# BBC micro:bit Timing

## Introduction

There are a couple of ways to deal with timing on the micro:bit. Both involve some work for you as a programmer.

## Running Time

The running_time() function tells you the number of milliseconds since you turned on the Microbit or reset it.

To find a way to do something with this on the Microbit, I've created a function to make images on the matrix consist of up to a set number of LEDs. This is to allow some form of counting that doesn't involve scrolling. There will be better ways to do this but this works and is clear.

```# function to create an image consisting of value LEDs
def nleds(value):
img = m.Image('00000:'*5)
sp = img.set_pixel
counter = 0
for row in range(0,5):
for col in range(0,5):
if counter<value:
sp(col,row,9)
else:
sp(col,row,0)
counter += 1
return img```

The next program just adds dots, one every second. When the matrix is full, it starts again from 0. The program uses floor division, double division sign, to round a result down. The division by 1000 is to get seconds. The percent sign is the modulus and gives us the remainder, in the case after division by 26. This neatly makes for us a number from 0 to 25.

The sleep function is used to stop the matrix updating constantly.

```import microbit as m

# function to create an image consisting of value LEDs
def nleds(value):
img = m.Image('00000:'*5)
sp = img.set_pixel
counter = 0
for row in range(0,5):
for col in range(0,5):
if counter<value:
sp(col,row,9)
else:
sp(col,row,0)
counter += 1
return img

while True:
m.display.show(nleds(m.running_time()//1000 % 26))
m.sleep(100)
```

## Sleepy Time

The other way to do this is to use the sleep() function which you have been seeing in many of the examples. This means that you have to plan your program so that the delays you make by calling this function happen at the time you want.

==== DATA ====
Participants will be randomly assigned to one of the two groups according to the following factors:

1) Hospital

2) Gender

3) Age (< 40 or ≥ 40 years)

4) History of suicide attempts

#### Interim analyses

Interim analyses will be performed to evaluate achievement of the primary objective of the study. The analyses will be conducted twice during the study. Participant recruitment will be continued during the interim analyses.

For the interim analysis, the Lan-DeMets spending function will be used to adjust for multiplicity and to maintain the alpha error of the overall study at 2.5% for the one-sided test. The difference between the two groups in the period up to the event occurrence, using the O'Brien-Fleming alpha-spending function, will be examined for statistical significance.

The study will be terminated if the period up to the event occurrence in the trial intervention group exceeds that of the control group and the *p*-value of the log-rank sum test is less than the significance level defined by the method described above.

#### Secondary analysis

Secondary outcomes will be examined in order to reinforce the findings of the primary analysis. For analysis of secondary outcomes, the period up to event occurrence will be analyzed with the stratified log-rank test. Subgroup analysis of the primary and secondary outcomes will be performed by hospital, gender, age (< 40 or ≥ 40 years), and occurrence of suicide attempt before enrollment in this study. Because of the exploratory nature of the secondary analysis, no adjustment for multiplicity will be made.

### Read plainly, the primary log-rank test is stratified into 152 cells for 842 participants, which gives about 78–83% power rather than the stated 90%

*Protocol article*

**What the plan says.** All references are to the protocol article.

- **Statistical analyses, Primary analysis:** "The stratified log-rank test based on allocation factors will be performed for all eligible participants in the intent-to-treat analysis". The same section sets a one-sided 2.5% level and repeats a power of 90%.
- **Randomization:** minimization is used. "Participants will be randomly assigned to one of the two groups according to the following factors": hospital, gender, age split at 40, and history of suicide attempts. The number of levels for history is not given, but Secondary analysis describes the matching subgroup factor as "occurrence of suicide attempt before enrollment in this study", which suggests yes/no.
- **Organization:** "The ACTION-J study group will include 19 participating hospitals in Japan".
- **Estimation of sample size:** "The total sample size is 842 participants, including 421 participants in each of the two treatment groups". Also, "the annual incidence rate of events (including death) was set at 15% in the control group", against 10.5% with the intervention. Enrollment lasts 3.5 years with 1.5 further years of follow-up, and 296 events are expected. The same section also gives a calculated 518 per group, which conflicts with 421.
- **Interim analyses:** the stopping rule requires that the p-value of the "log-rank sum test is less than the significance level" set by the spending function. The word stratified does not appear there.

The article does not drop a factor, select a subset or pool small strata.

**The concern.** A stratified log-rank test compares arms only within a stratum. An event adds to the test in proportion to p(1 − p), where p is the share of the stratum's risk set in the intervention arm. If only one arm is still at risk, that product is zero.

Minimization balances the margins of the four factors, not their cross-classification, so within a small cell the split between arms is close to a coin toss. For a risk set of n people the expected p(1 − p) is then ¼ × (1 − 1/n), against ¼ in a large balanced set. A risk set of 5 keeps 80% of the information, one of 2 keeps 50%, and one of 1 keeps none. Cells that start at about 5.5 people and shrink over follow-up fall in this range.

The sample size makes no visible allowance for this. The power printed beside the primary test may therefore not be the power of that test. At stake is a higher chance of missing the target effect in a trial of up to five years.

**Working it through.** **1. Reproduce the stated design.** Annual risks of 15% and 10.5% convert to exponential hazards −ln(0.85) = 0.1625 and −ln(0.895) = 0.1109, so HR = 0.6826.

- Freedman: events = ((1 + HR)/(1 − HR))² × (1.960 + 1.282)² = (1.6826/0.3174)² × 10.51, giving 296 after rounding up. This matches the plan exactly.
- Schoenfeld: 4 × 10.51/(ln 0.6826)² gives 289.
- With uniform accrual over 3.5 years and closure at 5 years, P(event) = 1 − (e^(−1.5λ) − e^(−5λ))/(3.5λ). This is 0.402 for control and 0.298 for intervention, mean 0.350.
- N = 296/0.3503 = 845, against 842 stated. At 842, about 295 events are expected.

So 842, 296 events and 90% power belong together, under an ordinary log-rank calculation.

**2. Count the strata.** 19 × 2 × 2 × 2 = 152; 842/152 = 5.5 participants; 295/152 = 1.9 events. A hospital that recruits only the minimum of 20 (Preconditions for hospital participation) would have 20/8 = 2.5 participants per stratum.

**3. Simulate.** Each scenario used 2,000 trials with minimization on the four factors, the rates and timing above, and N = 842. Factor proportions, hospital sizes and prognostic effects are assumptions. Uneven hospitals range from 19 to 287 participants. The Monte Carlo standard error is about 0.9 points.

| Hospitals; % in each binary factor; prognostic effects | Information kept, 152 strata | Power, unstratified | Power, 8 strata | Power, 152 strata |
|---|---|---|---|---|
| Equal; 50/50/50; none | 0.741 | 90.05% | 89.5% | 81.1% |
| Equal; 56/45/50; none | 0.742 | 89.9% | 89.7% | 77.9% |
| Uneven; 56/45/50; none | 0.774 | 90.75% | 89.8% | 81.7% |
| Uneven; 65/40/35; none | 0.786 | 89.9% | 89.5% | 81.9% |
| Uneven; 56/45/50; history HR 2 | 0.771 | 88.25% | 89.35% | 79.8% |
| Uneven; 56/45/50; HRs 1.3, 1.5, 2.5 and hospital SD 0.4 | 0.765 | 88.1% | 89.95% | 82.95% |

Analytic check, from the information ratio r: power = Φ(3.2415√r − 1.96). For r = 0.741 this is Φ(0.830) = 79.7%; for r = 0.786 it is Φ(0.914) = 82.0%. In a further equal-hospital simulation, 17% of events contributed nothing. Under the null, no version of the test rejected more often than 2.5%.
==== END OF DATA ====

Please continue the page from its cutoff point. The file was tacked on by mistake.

```import microbit as m

# function to create an image consisting of value LEDs
def nleds(value):
img = m.Image('00000:'*5)
sp = img.set_pixel
counter = 0
for row in range(0,5):
for col in range(0,5):
if counter<value:
sp(col,row,9)
else:
sp(col,row,0)
counter += 1
return img

for i in range(1,26):
m.display.show(nleds(i))
m.sleep(1000)
m.display.clear()
```

## Challenges

1. You don't have to display a number of dots for your counting. You could use the digits 0 - 9. You could cycle through the alphabet or the clock images.
2. You can make a decent stopwatch if you include button interaction in your program.
3. You could use the buttons as a simple way to test reaction time. Do a 3-2-1 countdown and then, sleep for a random amount of time. The user should press a button when they see a particular image appear.
4. You could use the running_time() function to make a game like the compass calibration circle. Trying to do this quickly is quite hard. You could measure the time it takes the player to finish the circle and report this as a score.